Lawrence County: 180 Bulldog Lane, Suite 1, Louisa, Ky. 41230. Phone: (606) 638-4526
Magoffin County: 125 S. Church St., Salyersville, Ky. 41465. Phone: (606) 349-6131
Martin County: 104 E. Main St., Suite 200, P.O. Box 408, Inez, Ky. 41224. Phone: (606) 298-3577
Morgan County: 87 Redwine Road (Former Wrigley Elementary), West Liberty, Ky. 41472. Phone: (606) 495-8588 or (606) 495-8590.
Pendleton County: 500 Market St., Falmouth, Ky. 41040. Phone: (859) 654-6123
Wolfe County: 330 Main St., Campton, Ky. 41301. Phone: (606) 668-3175
Penalties for fraud
It is illegal to sell, trade or give away SNAP and disaster SNAP electronic benefits cards. Households that deliberately withhold or misrepresent information and receive benefits for which they are not entitled will be required to pay them back. Households who commit fraud may be disqualified from receiving SNAP benefits, fined up to $250,000, and/or incarcerated
FRANKFORT, Ky. -- Kentucky senior citizens who receive disaster assistance from the Federal Emergency Management Agency as a result of the recent severe storms and tornadoes will not lose their Social Security benefits nor have their benefits cut.
Disaster grants will not affect income levels, which might cause a senior citizen to become ineligible for Medicaid, welfare assistance, food stamps or Aid to Families with Dependent Children. Seniors also should know that state/federal grants do not have to be repaid.
“FEMA stands ready to assist disaster survivors, especially senior citizens, in a quick and efficient way so that they can get on with rebuilding their lives,” said Libby Turner, the federal officer in charge of recovery operations in Kentucky. “FEMA urges all senior citizens in the designated counties whose homes or other property were damaged or destroyed during the recent storms and tornadoes to register as soon as possible.”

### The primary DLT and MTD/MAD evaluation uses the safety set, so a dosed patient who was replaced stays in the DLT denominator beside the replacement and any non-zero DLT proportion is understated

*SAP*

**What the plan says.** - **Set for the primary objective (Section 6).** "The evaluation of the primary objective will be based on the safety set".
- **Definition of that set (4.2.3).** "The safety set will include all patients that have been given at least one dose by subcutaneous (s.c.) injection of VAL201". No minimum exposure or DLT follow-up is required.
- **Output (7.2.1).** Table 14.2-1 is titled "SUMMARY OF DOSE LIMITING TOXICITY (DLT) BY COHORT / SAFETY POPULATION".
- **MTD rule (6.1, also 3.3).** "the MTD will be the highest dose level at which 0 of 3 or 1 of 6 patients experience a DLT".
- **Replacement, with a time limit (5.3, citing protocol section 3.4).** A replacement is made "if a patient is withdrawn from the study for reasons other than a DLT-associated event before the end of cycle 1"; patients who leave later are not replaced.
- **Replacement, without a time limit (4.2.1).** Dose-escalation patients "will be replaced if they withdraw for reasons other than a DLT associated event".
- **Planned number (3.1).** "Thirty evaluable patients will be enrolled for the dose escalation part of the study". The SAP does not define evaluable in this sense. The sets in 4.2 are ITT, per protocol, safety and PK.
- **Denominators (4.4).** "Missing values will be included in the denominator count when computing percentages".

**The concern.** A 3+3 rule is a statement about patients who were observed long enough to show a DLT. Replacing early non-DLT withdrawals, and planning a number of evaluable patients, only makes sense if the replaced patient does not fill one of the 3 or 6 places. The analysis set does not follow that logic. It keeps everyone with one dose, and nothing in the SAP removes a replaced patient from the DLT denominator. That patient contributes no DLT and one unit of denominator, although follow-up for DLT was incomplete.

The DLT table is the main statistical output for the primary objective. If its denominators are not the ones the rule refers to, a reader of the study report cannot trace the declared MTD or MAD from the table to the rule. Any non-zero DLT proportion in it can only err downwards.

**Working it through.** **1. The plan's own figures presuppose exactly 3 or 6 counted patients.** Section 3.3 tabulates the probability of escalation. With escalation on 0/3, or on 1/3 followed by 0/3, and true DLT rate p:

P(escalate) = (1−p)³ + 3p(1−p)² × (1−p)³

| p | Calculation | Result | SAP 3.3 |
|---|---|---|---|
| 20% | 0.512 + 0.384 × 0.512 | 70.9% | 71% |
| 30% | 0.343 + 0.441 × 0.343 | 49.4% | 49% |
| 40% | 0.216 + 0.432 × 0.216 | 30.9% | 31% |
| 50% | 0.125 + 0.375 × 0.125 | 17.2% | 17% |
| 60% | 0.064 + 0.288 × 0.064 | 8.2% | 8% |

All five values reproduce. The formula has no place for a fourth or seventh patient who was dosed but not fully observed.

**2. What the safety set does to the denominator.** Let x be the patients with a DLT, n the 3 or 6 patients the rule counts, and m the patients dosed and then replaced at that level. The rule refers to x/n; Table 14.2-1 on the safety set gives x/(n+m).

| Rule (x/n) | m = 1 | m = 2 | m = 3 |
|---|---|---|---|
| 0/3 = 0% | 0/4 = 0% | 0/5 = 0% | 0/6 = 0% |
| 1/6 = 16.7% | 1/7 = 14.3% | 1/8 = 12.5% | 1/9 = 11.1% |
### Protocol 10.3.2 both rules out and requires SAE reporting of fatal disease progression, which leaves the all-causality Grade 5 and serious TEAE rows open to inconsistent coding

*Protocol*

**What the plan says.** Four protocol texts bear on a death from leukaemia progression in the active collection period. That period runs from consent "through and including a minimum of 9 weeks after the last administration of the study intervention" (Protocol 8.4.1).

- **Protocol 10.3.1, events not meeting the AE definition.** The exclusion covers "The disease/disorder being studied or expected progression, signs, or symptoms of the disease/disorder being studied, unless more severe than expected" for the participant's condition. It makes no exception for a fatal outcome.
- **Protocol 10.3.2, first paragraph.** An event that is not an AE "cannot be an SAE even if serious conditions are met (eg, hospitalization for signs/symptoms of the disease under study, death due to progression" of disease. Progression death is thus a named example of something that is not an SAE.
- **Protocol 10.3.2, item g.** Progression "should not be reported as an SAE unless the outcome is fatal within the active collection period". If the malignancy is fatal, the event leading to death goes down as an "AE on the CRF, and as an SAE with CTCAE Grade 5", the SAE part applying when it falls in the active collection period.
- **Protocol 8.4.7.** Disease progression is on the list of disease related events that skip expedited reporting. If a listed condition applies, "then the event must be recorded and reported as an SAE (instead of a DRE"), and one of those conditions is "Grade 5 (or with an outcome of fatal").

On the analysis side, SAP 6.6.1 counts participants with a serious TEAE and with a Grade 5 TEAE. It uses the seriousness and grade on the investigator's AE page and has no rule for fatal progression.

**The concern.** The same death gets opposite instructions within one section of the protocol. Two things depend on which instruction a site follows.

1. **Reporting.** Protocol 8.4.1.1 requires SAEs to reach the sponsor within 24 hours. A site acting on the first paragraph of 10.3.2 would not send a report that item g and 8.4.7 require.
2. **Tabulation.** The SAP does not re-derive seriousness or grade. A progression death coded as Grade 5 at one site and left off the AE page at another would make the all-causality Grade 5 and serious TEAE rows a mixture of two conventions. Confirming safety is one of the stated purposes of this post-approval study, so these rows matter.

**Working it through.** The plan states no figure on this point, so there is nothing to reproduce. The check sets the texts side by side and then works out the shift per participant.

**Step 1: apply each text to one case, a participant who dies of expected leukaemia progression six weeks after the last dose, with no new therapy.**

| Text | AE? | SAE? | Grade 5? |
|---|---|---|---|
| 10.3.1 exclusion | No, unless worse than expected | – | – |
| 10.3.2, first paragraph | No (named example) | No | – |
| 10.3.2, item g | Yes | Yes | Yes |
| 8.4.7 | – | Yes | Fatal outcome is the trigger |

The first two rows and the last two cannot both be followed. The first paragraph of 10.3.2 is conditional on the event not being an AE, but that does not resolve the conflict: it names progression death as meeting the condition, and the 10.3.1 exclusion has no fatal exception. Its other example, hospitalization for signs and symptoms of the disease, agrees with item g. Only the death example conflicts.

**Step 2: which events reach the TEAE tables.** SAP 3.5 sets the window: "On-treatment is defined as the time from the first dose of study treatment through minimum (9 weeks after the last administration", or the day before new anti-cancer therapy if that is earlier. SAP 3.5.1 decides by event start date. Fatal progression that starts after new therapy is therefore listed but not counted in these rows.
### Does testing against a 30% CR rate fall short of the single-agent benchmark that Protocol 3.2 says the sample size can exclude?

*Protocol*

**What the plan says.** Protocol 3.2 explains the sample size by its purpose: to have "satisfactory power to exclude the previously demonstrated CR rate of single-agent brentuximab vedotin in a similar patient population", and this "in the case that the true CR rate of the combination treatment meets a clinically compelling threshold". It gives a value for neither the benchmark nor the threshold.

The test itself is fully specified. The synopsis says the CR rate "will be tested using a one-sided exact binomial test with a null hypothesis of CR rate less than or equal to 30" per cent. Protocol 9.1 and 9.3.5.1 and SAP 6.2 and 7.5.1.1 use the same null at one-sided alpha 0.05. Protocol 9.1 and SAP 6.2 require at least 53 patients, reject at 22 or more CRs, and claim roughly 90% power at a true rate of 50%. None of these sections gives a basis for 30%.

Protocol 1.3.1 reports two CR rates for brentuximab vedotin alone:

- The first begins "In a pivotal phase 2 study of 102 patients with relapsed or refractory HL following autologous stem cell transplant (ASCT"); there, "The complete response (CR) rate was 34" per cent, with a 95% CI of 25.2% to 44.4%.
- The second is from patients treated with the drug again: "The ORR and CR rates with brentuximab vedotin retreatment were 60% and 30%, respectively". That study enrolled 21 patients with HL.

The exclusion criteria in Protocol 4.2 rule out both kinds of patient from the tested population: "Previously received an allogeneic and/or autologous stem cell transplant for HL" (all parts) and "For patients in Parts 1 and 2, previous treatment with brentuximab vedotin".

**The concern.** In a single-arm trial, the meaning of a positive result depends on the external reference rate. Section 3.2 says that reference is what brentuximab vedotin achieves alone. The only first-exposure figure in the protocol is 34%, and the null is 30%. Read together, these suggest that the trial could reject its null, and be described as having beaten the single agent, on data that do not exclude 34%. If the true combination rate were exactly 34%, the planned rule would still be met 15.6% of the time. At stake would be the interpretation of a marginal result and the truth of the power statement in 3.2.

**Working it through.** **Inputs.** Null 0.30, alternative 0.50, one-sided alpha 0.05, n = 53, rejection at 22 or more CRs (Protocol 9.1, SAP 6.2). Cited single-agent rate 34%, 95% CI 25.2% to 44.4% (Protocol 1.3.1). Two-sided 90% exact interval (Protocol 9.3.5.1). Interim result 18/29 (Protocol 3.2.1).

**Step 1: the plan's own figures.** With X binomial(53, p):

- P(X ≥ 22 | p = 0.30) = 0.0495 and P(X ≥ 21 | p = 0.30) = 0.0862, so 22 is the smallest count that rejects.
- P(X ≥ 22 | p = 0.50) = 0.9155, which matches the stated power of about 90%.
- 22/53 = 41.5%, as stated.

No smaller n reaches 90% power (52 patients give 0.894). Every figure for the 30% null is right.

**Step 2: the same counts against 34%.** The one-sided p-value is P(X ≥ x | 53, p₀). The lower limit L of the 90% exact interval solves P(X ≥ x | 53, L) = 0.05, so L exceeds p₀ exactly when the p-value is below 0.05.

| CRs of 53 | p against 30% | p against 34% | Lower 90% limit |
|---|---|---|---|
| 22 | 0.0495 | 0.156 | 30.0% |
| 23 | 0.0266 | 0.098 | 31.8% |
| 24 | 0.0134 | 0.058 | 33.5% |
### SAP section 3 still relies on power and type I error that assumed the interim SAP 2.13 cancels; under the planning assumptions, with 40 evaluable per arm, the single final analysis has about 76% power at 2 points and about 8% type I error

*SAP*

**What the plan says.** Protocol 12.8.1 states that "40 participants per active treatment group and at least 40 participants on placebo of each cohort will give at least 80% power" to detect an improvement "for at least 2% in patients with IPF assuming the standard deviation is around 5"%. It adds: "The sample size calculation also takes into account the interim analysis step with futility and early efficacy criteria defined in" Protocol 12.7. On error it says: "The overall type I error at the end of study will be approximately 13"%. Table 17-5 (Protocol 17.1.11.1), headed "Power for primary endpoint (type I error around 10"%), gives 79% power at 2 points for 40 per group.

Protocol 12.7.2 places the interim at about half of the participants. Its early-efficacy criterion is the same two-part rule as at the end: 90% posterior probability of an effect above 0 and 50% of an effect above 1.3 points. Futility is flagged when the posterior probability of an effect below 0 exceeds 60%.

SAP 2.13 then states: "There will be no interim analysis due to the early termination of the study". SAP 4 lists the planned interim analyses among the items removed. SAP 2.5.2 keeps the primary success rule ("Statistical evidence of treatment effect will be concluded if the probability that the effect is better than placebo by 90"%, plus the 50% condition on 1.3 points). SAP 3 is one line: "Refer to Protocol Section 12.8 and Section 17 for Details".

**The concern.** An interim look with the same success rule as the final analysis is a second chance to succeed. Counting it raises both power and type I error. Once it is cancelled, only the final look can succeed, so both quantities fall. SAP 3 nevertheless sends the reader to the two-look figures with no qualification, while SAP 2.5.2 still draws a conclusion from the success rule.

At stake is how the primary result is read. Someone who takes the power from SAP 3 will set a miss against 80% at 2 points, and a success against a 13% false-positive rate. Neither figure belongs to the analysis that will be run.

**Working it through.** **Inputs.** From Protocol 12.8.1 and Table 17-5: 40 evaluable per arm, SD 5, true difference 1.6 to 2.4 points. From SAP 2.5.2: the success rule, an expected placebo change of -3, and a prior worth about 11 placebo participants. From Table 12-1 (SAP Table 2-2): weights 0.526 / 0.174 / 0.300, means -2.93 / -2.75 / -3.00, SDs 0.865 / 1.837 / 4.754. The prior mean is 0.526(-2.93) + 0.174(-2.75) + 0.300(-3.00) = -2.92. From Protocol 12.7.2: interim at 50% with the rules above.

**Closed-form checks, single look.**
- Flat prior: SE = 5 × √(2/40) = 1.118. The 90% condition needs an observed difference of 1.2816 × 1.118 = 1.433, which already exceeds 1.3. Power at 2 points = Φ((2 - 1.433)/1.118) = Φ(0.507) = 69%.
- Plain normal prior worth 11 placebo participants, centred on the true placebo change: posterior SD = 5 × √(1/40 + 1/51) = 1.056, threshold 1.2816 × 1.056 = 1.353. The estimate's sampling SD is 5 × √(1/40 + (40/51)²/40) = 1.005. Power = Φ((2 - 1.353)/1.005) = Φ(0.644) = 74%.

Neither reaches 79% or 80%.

After registering with FEMA, seniors can visit any Disaster Recovery Center to get answers to questions they may have. Most recovery centers are open from 9 a.m. to 6 p.m. Monday through Saturday. All Disaster Recovery Centers are closed Sundays.
While it is recommended that registration be completed before visiting a recovery center, if a disaster survivor requires help to register with FEMA, they can visit a recovery center for this purpose.
To register for assistance by phone, call 800-621-3362 or TTY 800-462-7585. If seniors use 711 or Video Relay Service (VRS), they can call 800-621-3362. Operators are multilingual and calls are answered seven days a week from 7 a.m. to 10 p.m. It’s also possible to register online at www.DisasterAssistance.gov or by smartphone or tablet at m.fema.gov.
Again, if disabled seniors need help registering, they should not hesitate to contact FEMA to ask for help.
FEMA’s mission is to support our citizens and first responders to ensure that as a nation we work together to build, sustain, and improve our capability to prepare for, protect against, respond to, recover from, and mitigate all hazards.